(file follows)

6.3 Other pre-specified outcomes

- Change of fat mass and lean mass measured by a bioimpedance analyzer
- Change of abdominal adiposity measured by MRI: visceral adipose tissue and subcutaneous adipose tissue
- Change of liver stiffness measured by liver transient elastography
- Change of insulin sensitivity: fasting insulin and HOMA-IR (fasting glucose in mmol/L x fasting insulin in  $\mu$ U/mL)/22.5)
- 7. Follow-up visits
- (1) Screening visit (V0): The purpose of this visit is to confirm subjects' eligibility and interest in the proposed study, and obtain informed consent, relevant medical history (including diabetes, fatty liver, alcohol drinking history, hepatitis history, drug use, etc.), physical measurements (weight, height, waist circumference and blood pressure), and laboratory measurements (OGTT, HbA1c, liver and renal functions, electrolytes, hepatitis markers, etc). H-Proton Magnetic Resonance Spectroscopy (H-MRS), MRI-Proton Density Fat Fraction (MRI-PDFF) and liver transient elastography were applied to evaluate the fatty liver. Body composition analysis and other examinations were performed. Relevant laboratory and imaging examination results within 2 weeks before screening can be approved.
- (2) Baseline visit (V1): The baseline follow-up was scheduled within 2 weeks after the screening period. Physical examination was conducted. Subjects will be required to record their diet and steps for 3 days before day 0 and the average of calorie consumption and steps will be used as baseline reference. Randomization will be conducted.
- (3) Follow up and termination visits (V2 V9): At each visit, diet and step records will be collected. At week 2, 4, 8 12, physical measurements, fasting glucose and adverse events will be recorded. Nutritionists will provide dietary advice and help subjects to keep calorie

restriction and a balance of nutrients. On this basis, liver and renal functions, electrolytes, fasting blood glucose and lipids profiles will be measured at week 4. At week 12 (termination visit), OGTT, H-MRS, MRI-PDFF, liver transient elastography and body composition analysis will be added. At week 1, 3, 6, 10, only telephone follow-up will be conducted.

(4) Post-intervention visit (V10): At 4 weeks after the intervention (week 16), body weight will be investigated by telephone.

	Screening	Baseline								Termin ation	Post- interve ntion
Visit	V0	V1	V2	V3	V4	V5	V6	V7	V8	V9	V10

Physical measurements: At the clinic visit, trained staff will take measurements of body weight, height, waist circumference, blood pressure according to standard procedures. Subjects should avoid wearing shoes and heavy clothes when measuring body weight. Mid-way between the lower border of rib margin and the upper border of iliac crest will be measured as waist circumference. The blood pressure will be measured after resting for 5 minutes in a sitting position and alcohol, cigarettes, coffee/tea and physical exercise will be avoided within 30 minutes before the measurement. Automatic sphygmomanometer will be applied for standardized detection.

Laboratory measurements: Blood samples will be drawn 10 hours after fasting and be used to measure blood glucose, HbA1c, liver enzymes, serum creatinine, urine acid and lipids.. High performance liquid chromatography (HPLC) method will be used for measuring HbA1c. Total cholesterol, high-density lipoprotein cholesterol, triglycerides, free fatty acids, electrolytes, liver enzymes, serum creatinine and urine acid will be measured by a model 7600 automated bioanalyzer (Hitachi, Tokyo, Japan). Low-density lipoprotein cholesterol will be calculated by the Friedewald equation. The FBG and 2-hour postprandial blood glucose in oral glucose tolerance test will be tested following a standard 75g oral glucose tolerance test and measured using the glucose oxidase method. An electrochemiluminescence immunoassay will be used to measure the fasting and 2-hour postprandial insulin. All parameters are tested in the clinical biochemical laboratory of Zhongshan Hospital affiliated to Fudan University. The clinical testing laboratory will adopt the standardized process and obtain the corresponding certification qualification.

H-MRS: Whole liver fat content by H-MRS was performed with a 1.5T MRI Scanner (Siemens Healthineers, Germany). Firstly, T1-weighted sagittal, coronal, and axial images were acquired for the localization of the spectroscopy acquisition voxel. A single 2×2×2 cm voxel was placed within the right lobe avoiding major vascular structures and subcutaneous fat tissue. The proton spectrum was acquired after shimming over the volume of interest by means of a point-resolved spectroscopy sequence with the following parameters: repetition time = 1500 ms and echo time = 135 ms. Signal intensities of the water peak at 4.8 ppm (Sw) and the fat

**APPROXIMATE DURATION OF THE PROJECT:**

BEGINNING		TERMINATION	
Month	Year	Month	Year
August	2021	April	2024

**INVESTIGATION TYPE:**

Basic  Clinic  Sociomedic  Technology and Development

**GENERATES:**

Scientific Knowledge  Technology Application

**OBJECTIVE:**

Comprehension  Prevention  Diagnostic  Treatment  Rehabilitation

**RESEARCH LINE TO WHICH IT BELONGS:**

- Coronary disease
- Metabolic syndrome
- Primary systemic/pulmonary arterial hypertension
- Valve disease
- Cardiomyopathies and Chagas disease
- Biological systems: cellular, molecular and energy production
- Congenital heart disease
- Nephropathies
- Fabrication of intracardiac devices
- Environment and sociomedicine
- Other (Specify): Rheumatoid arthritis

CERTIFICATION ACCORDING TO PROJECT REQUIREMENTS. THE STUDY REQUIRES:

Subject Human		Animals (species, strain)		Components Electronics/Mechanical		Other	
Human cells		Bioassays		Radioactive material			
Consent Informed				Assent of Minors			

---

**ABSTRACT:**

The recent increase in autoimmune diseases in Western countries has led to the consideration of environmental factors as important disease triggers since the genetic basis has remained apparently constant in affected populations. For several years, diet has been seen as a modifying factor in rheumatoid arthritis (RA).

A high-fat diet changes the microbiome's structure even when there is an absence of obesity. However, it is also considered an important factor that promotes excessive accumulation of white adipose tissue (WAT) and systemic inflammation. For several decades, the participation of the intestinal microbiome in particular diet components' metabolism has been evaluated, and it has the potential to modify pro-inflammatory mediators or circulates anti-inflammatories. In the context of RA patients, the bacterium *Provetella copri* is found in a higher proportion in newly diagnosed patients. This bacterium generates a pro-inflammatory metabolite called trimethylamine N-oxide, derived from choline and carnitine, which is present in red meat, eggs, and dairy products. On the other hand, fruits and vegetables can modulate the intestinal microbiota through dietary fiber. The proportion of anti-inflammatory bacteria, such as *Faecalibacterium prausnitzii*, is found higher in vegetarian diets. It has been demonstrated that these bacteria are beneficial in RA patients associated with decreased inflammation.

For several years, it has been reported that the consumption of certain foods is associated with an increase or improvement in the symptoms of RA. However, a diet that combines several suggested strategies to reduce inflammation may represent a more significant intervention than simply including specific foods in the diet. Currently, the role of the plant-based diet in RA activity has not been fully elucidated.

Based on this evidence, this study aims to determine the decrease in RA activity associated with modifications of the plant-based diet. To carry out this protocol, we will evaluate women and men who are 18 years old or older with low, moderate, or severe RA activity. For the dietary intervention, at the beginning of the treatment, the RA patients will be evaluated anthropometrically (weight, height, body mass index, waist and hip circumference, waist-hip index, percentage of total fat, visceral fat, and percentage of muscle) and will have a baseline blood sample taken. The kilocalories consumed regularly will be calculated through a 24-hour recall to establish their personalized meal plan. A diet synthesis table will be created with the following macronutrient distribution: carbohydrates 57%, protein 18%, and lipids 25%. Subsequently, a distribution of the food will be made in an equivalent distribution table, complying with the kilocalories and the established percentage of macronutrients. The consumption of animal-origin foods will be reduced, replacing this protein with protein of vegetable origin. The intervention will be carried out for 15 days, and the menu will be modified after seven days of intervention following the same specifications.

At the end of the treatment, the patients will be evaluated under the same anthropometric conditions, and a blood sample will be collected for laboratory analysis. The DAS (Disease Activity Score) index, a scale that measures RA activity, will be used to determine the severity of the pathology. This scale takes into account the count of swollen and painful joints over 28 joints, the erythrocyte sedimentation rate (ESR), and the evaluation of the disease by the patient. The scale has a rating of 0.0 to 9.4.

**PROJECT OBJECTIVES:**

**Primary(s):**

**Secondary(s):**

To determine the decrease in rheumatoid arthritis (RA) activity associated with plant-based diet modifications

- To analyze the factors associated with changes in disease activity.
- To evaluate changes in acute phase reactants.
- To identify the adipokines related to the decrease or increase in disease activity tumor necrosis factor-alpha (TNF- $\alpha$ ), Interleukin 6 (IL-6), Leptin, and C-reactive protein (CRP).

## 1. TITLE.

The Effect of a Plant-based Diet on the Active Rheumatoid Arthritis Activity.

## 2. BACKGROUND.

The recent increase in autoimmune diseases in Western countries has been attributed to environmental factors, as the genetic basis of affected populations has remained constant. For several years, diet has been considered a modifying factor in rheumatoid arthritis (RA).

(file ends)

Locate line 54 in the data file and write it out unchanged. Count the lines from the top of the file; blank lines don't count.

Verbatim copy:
- To analyze the factors associated with changes in disease activity.